We have been getting lots of questions around how developers and architects can reference open source components, WSDLs or other binaries that are under governance in their workspace?    Dr Gili Mendel recently wrote an explanation on this that I wanted to share with you below.   By referencing the artifacts in the DSL you prevent teams from having to repeatedly copy asset artifacts around or version the same component multiple times in different SCM systems.   This has the added benefit of allowing you to control access to these components and shut them off when licenses expire or the asset artifacts are no longer supported.

“How does the workspace know how to consume one of these linked artifacts, such as an open source component”

Workspace Link to a RAM artifact

When you “drag” an artifact from a RAM repository into your workspace, the RAM plugin brings down the  file to your workspace (so that you can use it disconnected as well), but it marks it as a derived resource.  A derived resource will not be checked in/out a SCM by Eclipse…. similar to a compiled .class file.


The RAM plugin will also create a link (an entry for that artifact in a control file see image below).   This control file (or changes to this control file) will be checked into the SCM.   When another user checks out this file (or changes to this file), the RAM plugin will parse it, and will bring down the artifacts to that users as well.


The build process can use RAM provided Ant scripts, Ant lib. calls, or Java Calls to bring down “linked” artifacts.   These calls look for the rambuildercontrol.xml file and act on it in a headless environment

Traceability when publishing an artifact into RAM

The Eclipse client provides an asset packaging editor that allow you to provide information about the asset (name, description, version….) as well as a collection of resources from your workspace.   When press the submit/update button, the editor will baseline the projects involved (if it is a TEAM based project, like CVS, Rational Team Concert, Subversion, ClearCase….) and publish the asset annotating (the server, baseline id and such) the artifact with the origin’s information.   The build process, as I noted in the demo,  annotated the .ear with a the build id, and a link back to the BuildForge job or other build automation software.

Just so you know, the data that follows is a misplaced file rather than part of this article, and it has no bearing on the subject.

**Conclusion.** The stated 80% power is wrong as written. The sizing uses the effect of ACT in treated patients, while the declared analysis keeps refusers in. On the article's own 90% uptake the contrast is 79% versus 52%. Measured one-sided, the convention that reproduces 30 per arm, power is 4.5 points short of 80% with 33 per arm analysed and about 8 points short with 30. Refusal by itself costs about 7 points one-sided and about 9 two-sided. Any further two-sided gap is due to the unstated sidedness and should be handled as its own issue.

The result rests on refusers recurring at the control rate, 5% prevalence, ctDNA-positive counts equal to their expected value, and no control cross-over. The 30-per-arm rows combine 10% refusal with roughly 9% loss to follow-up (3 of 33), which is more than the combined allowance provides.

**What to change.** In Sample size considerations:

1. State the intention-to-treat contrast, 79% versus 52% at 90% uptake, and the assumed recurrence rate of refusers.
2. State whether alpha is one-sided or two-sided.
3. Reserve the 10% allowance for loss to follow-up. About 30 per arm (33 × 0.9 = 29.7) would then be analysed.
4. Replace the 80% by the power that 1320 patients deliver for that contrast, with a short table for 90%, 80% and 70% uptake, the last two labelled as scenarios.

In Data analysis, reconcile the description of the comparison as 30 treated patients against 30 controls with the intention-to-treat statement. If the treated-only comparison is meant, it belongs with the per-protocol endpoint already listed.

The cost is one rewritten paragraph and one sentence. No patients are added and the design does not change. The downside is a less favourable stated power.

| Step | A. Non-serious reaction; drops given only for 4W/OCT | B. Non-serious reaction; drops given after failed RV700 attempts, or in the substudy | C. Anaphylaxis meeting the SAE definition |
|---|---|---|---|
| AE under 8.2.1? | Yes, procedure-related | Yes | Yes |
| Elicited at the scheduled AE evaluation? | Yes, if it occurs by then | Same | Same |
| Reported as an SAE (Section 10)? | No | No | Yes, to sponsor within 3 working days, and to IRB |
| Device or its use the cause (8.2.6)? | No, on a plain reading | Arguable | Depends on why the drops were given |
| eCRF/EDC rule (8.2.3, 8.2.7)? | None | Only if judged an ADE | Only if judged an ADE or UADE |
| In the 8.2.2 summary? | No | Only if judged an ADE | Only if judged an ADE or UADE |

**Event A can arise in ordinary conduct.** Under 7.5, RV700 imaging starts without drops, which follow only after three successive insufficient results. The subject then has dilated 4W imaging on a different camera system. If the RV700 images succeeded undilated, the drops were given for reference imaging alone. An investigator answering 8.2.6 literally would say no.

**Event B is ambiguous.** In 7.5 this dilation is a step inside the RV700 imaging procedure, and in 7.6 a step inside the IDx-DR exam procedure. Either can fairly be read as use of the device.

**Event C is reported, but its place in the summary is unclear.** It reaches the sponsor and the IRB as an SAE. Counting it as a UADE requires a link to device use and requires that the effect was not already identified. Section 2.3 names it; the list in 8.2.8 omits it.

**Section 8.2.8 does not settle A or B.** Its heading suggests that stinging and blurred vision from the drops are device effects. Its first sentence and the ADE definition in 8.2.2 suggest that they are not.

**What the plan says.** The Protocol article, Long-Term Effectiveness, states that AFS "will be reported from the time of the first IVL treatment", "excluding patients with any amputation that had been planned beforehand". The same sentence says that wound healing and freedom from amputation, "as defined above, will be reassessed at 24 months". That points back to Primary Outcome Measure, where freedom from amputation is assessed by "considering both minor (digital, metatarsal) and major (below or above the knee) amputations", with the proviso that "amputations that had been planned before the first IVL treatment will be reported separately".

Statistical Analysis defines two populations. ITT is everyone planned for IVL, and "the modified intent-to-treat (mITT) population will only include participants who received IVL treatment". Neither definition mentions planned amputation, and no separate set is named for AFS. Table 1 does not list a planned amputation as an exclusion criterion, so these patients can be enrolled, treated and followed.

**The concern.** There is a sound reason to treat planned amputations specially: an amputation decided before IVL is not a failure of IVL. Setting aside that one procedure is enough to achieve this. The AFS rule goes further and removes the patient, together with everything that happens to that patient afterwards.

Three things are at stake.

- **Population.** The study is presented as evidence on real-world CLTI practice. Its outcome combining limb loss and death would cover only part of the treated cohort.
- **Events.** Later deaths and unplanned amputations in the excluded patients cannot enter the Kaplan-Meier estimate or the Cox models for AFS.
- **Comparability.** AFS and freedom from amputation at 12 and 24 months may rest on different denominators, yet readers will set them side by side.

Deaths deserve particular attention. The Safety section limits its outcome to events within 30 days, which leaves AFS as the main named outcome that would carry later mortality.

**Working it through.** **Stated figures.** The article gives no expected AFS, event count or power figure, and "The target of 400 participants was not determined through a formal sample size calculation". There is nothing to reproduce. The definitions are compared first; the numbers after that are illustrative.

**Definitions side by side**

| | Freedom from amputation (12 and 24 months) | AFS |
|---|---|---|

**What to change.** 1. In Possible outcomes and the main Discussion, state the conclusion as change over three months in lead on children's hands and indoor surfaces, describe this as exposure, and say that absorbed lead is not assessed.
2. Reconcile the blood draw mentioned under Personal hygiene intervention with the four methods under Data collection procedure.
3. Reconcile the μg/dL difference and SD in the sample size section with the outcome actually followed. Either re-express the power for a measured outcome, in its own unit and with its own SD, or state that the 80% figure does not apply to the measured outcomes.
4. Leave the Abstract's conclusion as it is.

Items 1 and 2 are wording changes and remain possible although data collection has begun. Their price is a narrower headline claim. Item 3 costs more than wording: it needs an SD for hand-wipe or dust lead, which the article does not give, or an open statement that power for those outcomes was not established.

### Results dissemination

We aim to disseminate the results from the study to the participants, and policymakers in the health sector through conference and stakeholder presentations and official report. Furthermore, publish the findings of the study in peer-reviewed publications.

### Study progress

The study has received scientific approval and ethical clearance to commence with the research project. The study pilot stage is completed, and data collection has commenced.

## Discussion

When a user consumes an asset in Eclipse, the Rational Asset Manager plugin will look for these traceability annotation on the artifacts.   If they exist, the plugin will give you the option to attach to the baseline, or the latest stream level.

This week we had the Rational Voice event, where we meet with a select group of customers to discuss our product road maps and do a deep dive on product capabilities.   I wanted to share the slides we presented at the deep dive session on how to define an asset governance model in Rational Asset Manager v7.2 .  In the session we covered what the governance constructs were in Rational Asset Manager and what the best practices are for establishing a definitive software library.   Here are the slides. If you are interested in participating in future Rational Voice events send me an email and I can get you added to our select group of customers that are invited to the event.  carlos.ferreira at us.ibm.com